Staging is the process by which doctors determine the prognosis of a cancer that has already been diagnosed. Staging is essential for making treatment decisions (eg, surgery or chemotherapy). Several features of the cancer are used to arrive at a staging classification, the most common being the size of the original tumor, extent of local invasion, and spread to distant sites (metastasis). Low staging classifications (0-1) imply a favorable prognosis, whereas high staging classifications (4-5) imply an unfavorable prognosis.
Information to aid in staging pancreatic cancer can come from the results of imaging studies and laparoscopy. These studies help detail whether the pancreatic cancer is contained within the pancreas, or whether it has begun to invade blood vessels, lymph nodes, or other organs and tissues surrounding the pancreas. If your doctor is suspicious that the cancer has spread to distant areas of your body, then other tests may be done to study those organs.
Once all the information has been collected, your doctor will put it all together to determine the stage of your cancer. A common system used for staging is called the TNM system. This system characterizes three aspects of pancreatic cancer: information about the tumor (T), the lymph nodes (N), and the presence of distant metastasis (M). As with grading, the higher numbers reflect a greater degree of abnormality and spread.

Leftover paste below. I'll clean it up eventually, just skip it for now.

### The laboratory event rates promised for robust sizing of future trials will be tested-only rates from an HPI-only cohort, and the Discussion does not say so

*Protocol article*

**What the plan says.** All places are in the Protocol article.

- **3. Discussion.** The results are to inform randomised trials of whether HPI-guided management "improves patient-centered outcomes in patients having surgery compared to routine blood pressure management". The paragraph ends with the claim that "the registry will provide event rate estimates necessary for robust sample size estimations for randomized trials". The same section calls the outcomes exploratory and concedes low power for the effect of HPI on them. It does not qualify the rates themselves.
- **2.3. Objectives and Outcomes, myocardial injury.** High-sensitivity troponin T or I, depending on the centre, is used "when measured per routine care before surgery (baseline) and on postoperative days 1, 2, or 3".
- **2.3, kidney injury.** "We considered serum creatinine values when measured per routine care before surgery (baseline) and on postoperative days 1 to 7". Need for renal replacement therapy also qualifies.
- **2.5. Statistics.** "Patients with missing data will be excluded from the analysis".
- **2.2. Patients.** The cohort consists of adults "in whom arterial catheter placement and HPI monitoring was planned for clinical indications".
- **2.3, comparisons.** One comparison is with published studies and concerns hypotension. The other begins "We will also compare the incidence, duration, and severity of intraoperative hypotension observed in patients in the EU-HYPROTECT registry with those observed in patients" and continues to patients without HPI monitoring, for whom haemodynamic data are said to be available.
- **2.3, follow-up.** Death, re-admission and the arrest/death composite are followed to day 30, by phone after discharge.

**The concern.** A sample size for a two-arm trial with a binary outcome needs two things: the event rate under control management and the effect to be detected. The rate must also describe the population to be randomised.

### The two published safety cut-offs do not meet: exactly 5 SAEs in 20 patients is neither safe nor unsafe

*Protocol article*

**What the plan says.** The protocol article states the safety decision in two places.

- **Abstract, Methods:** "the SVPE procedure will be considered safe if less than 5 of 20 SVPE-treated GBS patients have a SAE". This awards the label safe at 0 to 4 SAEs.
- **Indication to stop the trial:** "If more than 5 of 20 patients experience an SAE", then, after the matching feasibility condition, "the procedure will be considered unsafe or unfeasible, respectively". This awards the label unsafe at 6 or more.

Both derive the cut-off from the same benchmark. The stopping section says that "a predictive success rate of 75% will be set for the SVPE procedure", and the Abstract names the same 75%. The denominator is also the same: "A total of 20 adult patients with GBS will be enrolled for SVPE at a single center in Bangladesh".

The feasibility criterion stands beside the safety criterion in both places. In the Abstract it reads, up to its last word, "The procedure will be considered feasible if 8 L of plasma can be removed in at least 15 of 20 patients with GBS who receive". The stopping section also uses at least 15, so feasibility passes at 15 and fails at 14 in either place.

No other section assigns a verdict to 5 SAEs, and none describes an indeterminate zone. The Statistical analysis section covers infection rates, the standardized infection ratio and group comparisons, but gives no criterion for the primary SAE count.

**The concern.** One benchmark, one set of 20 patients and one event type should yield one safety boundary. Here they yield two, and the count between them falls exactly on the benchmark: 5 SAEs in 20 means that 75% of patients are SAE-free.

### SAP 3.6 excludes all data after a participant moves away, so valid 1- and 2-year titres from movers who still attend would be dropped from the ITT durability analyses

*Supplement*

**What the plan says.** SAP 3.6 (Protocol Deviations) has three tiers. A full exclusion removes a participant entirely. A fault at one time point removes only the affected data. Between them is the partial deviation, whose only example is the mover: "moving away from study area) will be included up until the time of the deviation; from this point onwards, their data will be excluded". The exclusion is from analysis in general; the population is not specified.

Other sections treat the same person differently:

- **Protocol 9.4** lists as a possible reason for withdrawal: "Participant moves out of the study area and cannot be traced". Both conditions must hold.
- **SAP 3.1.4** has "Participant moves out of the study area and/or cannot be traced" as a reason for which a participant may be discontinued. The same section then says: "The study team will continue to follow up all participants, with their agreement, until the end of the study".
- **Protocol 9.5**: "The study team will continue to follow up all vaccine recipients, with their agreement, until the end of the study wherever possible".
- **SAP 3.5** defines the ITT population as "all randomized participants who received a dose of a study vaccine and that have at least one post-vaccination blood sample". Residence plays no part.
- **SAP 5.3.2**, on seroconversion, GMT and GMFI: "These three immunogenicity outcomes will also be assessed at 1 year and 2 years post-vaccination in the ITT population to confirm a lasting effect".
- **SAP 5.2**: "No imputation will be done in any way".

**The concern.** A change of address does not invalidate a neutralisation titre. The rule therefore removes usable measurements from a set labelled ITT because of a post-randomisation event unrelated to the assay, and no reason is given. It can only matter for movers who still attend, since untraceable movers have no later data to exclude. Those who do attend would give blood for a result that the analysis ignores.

The T stages are as follows:
The N stages are as follows:
The M stages are as follows:
Once the T, N, and M categories have been determined, the information is grouped together to determine your stage. The groupings are as follows:
T, N, and M Classifications
T1, N0, M0
T2, N0, M0
T3, N0, M0
T1, T2, or T3; N1; M0
T4; N0 or N1; MO
T1, T2, T3, or T4; N0 or N1; M1
Another method of staging addresses whether the original pancreatic tumor can be surgically removed or not. Most doctors believe that tumors that have invaded major blood vessels (T4 or Stage III) cannot be removed. Therefore, this method of staging utilizes information about blood vessel invasion. This system has three designations:
Prognosis is a forecast of the probable course and/or outcome of a disease or condition. Prognosis is most often expressed as the percentage of patients who are expected to survive over five or ten years. Cancer prognosis is an inexact process. This is because the predictions are based on the experience of large groups of patients suffering from cancers at various stages. Using this information to predict the future of an individual patient is always imperfect and often flawed, but it is the only method available.
Unfortunately, pancreatic cancer is often relatively advanced at the time that it is diagnosed. As a result, the number of patients who survive for five years or more after diagnosis is very small, perhaps as low as 5%. About 21% of all patients diagnosed with pancreatic cancer survive for a year after diagnosis. Also, being overweight or obese can further reduce your chance of survival.
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Last reviewed September 2013 by Mohei Abouzied, MD